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AIBU to think DP's friend being a bit needy and to ask him to try to stem it?

(30 Posts)
Paperandstone Mon 10-Nov-14 16:33:38

Really looking for advice on this one as can't decide wheter IABU due to PMT!!

this isn't a big issue at all ..... really just started to niggle me, ever so slightly, and I wonder whether I should do something about it now or just not bother.... anyway here goes:

Been with DP just over a year. He was previously single for a long time before me. He had quite a few close female friends. One of which he used to spend a fair bit of time with. He used to eat at her house maybe 3 x a week. She is married with one DC. She is a good friend to him and he enjoys spending time with her, but my impression is he was starting to feel a bit lonely in his life and therefore spent perhaps a bit too much time with her/her family rather than getting out there and creating a life for himself. I feel this then created a dynamic/pattern with her, that would inevitably suffer to some extent (when I say suffer, I mean just not be quite the same) when he got into a relationship.

Anyway, throughout our relationship I have observed her to be quite needy in terms of his attention and at times, very much trying to involve herself with things that I think should be the sole concern of us, as a couple, if you see what I mean. Very personal, important stuff. I won't go into those issues here as he did firmly pull her up on that , but I will expand on the needy communications!

For example, we moved in together and our new flat is now quite far away from her, so he doesn't spend so much time over there (and hasn't really since we've been going out). She sends him quite guilt-trippy messages over this. For example, one was along the lines of my DC really misses you and wants to speak with you and is crying that you didn't pick up your phone just now. I found this to be quite guilt-tripping and not very healthy. AIBU?!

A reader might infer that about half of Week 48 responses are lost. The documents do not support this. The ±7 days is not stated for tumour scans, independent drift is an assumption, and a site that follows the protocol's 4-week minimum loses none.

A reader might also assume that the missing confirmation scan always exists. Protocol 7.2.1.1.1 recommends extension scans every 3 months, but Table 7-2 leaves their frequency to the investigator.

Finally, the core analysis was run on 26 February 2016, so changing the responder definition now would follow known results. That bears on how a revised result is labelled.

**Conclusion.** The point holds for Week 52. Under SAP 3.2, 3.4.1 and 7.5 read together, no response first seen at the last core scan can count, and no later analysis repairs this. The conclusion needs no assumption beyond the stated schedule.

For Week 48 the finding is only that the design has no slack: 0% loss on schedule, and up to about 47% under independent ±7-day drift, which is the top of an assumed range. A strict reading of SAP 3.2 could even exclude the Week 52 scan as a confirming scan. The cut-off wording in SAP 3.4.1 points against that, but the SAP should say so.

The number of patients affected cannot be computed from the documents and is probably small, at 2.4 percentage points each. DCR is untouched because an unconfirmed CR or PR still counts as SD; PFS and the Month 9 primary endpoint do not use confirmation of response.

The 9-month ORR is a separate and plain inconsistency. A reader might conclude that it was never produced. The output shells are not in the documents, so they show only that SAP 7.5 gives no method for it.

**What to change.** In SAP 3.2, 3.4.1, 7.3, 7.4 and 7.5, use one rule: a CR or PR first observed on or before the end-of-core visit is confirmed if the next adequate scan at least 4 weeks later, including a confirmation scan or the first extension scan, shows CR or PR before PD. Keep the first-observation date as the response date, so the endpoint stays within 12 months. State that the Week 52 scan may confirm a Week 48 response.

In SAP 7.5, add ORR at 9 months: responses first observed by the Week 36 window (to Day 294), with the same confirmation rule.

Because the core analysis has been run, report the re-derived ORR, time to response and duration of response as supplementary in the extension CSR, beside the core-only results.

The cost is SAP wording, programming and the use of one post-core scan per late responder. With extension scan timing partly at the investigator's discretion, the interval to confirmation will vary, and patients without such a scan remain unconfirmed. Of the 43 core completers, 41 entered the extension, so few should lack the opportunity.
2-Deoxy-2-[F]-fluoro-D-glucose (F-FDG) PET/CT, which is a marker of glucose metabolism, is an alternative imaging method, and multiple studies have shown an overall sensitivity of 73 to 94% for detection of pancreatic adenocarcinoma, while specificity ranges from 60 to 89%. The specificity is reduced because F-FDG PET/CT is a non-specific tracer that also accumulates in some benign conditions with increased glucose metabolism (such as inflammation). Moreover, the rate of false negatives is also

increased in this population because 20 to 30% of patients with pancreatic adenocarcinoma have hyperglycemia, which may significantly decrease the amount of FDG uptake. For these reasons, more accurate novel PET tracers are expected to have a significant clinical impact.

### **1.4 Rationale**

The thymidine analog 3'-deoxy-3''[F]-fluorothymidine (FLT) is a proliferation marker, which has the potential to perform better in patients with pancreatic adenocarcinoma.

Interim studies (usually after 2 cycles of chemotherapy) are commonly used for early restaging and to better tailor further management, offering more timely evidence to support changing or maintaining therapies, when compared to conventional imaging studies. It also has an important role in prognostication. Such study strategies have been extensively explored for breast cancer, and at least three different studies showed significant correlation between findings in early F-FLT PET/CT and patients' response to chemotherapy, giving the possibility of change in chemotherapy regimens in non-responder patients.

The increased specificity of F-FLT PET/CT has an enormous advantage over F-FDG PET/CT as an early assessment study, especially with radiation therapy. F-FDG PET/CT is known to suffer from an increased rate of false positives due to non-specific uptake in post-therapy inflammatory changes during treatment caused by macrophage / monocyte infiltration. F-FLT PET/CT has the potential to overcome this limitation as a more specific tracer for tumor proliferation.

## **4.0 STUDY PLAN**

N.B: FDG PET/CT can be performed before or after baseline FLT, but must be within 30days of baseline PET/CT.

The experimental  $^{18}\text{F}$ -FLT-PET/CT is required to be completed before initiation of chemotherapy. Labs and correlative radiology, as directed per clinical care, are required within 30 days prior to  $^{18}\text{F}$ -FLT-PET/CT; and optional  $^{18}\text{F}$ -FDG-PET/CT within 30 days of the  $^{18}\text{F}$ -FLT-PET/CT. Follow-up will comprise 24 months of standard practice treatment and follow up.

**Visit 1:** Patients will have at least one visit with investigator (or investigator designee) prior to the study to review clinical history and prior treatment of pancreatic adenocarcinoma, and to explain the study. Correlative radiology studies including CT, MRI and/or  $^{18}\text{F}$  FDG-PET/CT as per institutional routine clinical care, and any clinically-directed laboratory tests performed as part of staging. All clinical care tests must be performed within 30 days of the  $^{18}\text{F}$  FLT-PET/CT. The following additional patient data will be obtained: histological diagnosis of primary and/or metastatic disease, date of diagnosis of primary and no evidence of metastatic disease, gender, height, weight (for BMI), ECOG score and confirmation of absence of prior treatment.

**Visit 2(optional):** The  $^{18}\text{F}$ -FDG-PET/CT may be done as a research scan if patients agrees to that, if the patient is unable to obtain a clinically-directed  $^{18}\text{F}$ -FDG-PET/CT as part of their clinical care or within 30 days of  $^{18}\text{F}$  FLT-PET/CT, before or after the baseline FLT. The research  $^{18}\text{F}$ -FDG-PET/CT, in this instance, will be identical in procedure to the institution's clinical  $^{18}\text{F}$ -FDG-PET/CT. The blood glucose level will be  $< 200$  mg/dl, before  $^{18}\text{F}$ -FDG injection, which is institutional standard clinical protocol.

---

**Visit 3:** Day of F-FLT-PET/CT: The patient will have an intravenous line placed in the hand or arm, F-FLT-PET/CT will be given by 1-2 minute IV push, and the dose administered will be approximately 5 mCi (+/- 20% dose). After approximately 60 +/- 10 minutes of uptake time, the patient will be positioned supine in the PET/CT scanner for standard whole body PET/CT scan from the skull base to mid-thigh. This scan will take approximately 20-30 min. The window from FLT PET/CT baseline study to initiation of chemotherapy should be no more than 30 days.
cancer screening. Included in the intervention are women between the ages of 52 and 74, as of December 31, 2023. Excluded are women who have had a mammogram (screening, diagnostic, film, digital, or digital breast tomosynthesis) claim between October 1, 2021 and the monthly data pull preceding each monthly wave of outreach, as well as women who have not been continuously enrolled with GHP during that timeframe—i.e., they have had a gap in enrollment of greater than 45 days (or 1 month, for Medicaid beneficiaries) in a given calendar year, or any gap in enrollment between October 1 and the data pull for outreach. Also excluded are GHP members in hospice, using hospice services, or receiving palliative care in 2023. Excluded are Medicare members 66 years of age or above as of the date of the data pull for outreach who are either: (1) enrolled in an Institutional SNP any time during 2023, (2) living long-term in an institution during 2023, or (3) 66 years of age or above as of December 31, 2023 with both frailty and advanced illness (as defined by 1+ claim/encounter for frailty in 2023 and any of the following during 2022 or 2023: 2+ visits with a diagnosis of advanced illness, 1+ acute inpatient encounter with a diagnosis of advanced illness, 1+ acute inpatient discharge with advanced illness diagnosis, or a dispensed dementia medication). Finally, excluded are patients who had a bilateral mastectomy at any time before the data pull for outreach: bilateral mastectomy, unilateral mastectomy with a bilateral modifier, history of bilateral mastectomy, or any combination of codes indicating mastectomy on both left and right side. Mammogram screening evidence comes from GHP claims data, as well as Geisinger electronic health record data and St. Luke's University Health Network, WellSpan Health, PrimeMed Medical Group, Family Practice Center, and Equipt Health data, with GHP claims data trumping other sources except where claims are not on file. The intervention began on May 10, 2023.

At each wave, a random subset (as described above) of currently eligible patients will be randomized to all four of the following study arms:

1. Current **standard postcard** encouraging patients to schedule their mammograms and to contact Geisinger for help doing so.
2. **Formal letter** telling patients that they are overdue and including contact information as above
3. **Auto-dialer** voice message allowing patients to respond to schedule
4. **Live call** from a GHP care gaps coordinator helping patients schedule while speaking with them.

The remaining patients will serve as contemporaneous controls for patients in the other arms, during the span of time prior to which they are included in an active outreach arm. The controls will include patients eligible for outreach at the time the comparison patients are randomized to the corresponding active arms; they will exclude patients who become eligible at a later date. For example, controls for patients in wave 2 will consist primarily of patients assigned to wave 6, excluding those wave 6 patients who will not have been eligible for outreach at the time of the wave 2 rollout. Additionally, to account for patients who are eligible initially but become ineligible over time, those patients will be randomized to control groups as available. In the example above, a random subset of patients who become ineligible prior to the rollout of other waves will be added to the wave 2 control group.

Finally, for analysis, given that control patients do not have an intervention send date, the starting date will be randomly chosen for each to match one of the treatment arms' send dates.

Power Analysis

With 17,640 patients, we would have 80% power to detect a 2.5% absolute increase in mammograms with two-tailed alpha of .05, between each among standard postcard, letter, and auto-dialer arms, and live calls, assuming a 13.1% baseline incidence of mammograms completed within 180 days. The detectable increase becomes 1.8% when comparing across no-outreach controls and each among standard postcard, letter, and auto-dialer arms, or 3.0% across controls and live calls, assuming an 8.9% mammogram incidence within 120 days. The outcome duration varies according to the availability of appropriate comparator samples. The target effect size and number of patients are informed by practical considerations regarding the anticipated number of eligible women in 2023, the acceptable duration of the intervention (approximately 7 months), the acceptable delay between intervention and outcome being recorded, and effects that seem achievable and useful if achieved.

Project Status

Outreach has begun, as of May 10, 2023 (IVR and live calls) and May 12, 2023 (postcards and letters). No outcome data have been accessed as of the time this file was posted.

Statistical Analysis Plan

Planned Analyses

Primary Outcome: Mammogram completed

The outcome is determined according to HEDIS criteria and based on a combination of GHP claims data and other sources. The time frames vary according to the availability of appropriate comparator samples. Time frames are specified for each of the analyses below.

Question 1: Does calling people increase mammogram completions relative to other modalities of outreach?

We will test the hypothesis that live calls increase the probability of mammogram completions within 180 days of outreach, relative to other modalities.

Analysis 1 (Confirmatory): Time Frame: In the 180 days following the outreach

I understand to some extent why this is happening, as I say above, I think the friendship they had before was slightly unhealthy because he was feeling lonely and so perhaps relied on her a bit too much for support. Maybe she feels this is still her realm? She must also miss him as they don't spend a lot of time together now.

I don't know.... maybe it's really stupid to post on here, because I don't feel threatened and there is ABSOLUTELY nothing going on between them (just to be very clear on that as I know some Mnetters may jump to that conclusion), it's just niggling me a bit and I wonder whether it's only going to get worse.... I really can't imagine sending this type of message to one of my male friends, whether or not he is in a relationship actually. But maybe that's just me...!

Should I say something to him about it or just ignore it? If i do say something, what should I say?

Thank you!

SophiaPetrillo Mon 10-Nov-14 16:38:07

She sounds like a pain in the arse. I'm surprised her DH hasn't had something to say about her being so dependent on your DP and by "dependent" I mean she needs HIM to need HER (if that makes sense). He's in a relationship now and the friend needs to accept that, and your DP has to start putting you first.

grunty Mon 10-Nov-14 16:38:50

It sounds to me that she thought of the friendship as a potential or actual relationship even if he didn't. I think he has to manage her expectations and cool things right off and cut altogether for a while. I can't believe he doesn't have an inkling tbh.

Paperandstone Mon 10-Nov-14 16:41:36